23 research outputs found

    Systematic Metaphors in Norwegian Doctoral Dissertation Acknowledgements

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    © 2022 The Author(s). Published by Informa UK Limited, trading as Taylor & Francis Group This is an Open Access article distributed under the terms of the Creative Commons Attribution-NonCommercial-NoDerivatives License (http://creativecommons.org/licenses/by-nc-nd/4.0/), which permits non-commercial re-use, distribution, and reproduction in any medium, provided the original work is properly cited, and is not altered, transformed, or built upon in any way.This article investigates patterns of systematic metaphors used to characterize various aspects of the doctoral education period, based on analysis of dissertation acknowledgements (DAs) from doctoral dissertations across academic disciplines and written by researchers from four PhD programs offered by a Norwegian university. The primary research question addressed here asks which metaphors doctoral researchers in Norway use to describe their educational experience as a whole, as well as the assistance they received during their doctoral period. A discourse dynamics approach is applied to the data, allowing for the identification of metaphors employed about these topics followed by the categorization of the identified metaphors into broader categories. The resulting overview of the systematic metaphorical patterns in DAs provides empirical evidence concerning how doctoral researchers view their experiences, useful in mentoring situations as a starting point for addressing attitudes, beliefs and values about the various challenges and rewards involved in doctoral trajectories.publishedVersio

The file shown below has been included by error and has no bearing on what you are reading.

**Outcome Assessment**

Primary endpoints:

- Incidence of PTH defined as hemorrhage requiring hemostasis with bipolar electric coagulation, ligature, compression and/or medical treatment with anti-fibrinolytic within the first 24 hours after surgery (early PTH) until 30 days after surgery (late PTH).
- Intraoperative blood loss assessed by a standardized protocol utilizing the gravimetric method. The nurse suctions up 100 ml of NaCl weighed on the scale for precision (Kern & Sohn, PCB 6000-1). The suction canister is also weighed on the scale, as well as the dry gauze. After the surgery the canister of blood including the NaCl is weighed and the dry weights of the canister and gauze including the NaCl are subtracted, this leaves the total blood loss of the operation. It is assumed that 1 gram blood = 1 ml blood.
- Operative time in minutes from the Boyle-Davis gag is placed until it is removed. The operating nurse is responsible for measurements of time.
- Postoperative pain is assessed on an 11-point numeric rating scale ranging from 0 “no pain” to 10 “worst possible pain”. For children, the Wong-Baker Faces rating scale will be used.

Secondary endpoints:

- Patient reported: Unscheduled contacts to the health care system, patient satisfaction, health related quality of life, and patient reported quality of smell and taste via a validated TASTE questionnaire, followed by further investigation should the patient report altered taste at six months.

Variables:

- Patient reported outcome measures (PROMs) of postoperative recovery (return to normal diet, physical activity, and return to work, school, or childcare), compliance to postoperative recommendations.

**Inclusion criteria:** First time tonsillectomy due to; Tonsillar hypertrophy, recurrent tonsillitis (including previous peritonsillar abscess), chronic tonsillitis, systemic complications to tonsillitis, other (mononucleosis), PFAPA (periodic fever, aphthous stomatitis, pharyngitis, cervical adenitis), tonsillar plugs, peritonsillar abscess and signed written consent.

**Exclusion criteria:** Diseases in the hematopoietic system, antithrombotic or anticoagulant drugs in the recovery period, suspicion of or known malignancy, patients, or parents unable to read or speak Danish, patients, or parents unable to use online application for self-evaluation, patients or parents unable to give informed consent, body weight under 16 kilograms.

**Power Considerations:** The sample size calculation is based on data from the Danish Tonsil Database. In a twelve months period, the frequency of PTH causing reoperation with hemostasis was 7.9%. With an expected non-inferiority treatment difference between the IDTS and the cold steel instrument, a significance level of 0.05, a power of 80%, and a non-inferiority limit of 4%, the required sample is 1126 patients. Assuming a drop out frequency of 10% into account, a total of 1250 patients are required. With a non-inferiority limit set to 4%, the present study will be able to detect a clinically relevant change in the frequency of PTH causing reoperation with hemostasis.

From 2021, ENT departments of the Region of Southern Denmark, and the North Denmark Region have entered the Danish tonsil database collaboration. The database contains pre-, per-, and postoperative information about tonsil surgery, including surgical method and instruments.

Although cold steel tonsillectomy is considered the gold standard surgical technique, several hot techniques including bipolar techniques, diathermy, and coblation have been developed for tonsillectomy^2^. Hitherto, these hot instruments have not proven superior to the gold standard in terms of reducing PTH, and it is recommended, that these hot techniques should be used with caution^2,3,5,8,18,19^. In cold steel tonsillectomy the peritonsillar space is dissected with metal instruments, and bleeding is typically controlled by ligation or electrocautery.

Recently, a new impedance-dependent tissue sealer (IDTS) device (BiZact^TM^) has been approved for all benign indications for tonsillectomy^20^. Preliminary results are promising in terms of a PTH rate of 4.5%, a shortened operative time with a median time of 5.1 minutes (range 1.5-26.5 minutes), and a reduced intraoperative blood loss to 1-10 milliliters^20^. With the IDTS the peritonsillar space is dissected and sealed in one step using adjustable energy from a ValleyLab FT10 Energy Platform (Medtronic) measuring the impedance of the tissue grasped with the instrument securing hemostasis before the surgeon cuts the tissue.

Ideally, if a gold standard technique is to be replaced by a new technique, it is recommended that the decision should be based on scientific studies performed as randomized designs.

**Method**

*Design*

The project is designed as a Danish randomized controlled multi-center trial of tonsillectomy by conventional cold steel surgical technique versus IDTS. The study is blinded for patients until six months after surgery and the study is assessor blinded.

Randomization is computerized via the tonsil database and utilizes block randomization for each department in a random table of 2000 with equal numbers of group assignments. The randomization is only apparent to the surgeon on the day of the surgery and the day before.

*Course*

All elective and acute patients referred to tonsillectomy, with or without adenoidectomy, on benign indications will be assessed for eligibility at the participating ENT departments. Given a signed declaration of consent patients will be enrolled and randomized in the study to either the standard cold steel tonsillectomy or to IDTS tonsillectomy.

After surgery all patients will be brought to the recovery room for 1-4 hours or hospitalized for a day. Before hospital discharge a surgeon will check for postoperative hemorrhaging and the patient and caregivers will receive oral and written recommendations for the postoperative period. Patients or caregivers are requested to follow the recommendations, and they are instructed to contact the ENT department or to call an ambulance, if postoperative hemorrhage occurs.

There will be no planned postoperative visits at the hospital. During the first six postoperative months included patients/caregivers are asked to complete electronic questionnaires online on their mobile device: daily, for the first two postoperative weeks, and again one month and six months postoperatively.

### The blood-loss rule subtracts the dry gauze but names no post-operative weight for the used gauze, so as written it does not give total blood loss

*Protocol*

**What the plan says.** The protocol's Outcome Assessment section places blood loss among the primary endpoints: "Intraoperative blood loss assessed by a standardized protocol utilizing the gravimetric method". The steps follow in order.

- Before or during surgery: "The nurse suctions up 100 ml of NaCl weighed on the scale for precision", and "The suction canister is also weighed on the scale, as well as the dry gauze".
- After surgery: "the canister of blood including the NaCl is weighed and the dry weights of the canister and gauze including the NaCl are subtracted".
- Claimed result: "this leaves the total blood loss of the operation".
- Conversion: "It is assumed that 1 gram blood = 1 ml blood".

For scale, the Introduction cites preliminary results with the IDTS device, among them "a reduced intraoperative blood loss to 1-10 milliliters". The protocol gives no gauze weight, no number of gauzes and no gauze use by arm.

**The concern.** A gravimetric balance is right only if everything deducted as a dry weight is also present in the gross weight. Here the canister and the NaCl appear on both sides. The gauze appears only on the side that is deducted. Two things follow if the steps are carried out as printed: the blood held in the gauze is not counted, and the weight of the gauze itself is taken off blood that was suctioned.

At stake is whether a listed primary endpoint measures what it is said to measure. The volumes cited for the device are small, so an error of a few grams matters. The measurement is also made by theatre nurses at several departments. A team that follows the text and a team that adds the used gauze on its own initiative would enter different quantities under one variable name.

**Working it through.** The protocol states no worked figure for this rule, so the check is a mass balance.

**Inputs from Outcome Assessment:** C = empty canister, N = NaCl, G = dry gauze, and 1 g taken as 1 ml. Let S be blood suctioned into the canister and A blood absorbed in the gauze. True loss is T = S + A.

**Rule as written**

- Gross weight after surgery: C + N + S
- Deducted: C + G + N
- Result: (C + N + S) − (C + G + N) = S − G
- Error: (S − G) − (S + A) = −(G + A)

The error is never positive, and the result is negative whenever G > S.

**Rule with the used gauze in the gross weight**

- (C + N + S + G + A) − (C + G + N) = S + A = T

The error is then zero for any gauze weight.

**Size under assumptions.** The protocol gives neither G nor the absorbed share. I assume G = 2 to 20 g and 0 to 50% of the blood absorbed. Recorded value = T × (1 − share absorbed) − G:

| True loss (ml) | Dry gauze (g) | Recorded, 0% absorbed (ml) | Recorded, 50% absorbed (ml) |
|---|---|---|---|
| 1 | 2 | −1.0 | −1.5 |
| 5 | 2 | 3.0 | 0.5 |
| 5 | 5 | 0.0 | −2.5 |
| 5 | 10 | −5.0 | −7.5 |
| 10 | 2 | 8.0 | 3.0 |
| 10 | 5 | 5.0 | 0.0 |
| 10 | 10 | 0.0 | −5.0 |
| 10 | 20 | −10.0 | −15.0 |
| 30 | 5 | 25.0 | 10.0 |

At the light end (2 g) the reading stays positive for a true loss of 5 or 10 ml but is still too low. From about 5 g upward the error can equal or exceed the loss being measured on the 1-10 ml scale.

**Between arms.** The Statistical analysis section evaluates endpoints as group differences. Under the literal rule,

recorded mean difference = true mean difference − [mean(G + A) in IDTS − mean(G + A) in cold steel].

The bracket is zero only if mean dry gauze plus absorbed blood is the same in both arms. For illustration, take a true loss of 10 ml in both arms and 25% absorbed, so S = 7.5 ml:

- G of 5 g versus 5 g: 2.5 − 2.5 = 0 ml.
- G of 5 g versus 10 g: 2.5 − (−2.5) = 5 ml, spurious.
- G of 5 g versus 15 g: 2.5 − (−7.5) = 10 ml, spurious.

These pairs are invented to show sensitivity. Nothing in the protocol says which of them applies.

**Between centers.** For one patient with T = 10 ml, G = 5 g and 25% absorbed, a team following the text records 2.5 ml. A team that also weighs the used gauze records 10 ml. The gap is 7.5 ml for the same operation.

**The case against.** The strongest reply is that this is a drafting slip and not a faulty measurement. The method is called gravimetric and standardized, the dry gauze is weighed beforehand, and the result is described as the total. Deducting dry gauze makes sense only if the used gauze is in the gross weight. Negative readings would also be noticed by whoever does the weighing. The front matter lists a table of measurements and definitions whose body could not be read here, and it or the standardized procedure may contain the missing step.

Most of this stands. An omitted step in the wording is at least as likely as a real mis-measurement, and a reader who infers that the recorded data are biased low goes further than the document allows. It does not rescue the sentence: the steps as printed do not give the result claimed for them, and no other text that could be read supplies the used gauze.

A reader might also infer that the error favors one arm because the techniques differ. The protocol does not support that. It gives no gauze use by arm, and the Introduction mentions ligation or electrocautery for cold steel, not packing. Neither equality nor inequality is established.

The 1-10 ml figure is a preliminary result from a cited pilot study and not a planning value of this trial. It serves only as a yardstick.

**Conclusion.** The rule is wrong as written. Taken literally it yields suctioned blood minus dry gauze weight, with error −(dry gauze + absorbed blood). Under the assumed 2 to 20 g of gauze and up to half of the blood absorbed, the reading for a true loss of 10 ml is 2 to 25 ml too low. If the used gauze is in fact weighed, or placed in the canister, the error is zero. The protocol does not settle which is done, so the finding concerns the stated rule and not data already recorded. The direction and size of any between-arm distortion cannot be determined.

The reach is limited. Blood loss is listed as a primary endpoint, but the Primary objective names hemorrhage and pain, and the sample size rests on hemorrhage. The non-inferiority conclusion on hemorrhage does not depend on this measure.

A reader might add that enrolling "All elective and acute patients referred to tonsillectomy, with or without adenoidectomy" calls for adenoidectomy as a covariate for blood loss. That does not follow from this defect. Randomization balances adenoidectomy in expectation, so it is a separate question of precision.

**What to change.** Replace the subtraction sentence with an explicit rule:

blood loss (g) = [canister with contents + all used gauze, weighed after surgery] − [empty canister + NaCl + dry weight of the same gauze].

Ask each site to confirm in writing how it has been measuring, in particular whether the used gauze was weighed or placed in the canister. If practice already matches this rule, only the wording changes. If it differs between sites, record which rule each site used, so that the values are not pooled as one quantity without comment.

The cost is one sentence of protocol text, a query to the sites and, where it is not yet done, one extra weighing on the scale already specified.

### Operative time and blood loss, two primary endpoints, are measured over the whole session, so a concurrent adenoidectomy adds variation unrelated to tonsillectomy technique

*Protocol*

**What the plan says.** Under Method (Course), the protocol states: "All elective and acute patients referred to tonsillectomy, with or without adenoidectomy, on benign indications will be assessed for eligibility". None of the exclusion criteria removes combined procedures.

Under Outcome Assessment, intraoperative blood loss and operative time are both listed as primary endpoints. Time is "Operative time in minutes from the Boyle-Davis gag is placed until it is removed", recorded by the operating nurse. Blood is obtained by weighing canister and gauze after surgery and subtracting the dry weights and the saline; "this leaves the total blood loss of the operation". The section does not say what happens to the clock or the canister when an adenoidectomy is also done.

Learner translation of metaphor: Smooth sailing?

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    © John Benjamins Publishing CompanyThis article explores metaphor translation strategies of novice translators: university students translating from L1 Norwegian to L2 English. We first describe the translation strategies they employ in their translated texts (TTs), thereby offering evidence of what translators do with metaphor based on multiple translations of the same metaphor-dense source text (ST). We then go beyond this descriptive analysis to discuss why these translators make their particular choices, analyzing the students’ in-class discussion and individual written reflections about their translations. We thus illuminate the challenges that the novice translators consciously perceive (that is, is metaphor a problem?), as well as their motivation for and evaluation of their translation solutions. In this way, we shed light on the concept of the ‘successful’ translation of metaphor.acceptedVersio